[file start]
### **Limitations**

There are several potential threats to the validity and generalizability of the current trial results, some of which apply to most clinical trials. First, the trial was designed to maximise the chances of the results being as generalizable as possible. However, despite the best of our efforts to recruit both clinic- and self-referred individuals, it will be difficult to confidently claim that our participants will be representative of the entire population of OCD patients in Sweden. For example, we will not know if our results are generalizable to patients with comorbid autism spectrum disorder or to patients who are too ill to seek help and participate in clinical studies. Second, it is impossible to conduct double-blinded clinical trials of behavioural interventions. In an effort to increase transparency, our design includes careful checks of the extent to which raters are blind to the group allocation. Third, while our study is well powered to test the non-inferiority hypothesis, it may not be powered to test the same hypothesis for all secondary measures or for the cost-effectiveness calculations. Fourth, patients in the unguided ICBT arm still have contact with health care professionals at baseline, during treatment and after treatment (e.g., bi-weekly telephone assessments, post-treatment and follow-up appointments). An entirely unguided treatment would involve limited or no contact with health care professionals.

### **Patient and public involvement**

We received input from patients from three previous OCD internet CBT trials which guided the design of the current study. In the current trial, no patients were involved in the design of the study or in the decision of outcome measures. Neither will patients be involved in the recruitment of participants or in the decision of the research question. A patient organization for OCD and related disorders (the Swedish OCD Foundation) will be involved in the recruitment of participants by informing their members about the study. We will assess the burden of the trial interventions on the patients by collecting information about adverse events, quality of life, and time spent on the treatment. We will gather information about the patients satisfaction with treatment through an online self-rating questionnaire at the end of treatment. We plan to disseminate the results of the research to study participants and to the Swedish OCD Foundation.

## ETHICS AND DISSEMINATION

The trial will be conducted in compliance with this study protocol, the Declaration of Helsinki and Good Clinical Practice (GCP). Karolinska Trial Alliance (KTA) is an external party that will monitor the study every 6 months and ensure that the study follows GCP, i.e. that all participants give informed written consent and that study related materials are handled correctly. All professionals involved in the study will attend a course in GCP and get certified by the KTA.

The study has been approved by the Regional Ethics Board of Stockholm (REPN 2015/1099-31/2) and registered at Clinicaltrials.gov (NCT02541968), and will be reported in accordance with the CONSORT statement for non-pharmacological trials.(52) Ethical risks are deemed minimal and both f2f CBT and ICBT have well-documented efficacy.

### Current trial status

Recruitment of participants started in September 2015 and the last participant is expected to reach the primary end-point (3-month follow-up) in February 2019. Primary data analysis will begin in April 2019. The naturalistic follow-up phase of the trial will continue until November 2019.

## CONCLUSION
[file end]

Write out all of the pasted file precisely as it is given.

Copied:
### **Limitations**

There are several potential threats to the validity and generalizability of the current trial results, some of which apply to most clinical trials. First, the trial was designed to maximise the chances of the results being as generalizable as possible. However, despite the best of our efforts to recruit both clinic- and self-referred individuals, it will be difficult to confidently claim that our participants will be representative of the entire population of OCD patients in Sweden. For example, we will not know if our results are generalizable to patients with comorbid autism spectrum disorder or to patients who are too ill to seek help and participate in clinical studies. Second, it is impossible to conduct double-blinded clinical trials of behavioural interventions. In an effort to increase transparency, our design includes careful checks of the extent to which raters are blind to the group allocation. Third, while our study is well powered to test the non-inferiority hypothesis, it may not be powered to test the same hypothesis for all secondary measures or for the cost-effectiveness calculations. Fourth, patients in the unguided ICBT arm still have contact with health care professionals at baseline, during treatment and after treatment (e.g., bi-weekly telephone assessments, post-treatment and follow-up appointments). An entirely unguided treatment would involve limited or no contact with health care professionals.

### **Patient and public involvement**

We received input from patients from three previous OCD internet CBT trials which guided the design of the current study. In the current trial, no patients were involved in the design of the study or in the decision of outcome measures. Neither will patients be involved in the recruitment of participants or in the decision of the research question. A patient organization for OCD and related disorders (the Swedish OCD Foundation) will be involved in the recruitment of participants by informing their members about the study. We will assess the burden of the trial interventions on the patients by collecting information about adverse events, quality of life, and time spent on the treatment. We will gather information about the patients satisfaction with treatment through an online self-rating questionnaire at the end of treatment. We plan to disseminate the results of the research to study participants and to the Swedish OCD Foundation.

## ETHICS AND DISSEMINATION

The trial will be conducted in compliance with this study protocol, the Declaration of Helsinki and Good Clinical Practice (GCP). Karolinska Trial Alliance (KTA) is an external party that will monitor the study every 6 months and ensure that the study follows GCP, i.e. that all participants give informed written consent and that study related materials are handled correctly. All professionals involved in the study will attend a course in GCP and get certified by the KTA.

The study has been approved by the Regional Ethics Board of Stockholm (REPN 2015/1099-31/2) and registered at Clinicaltrials.gov (NCT02541968), and will be reported in accordance with the CONSORT statement for non-pharmacological trials.(52) Ethical risks are deemed minimal and both f2f CBT and ICBT have well-documented efficacy.

### Current trial status

Recruitment of participants started in September 2015 and the last participant is expected to reach the primary end-point (3-month follow-up) in February 2019. Primary data analysis will begin in April 2019. The naturalistic follow-up phase of the trial will continue until November 2019.

## CONCLUSION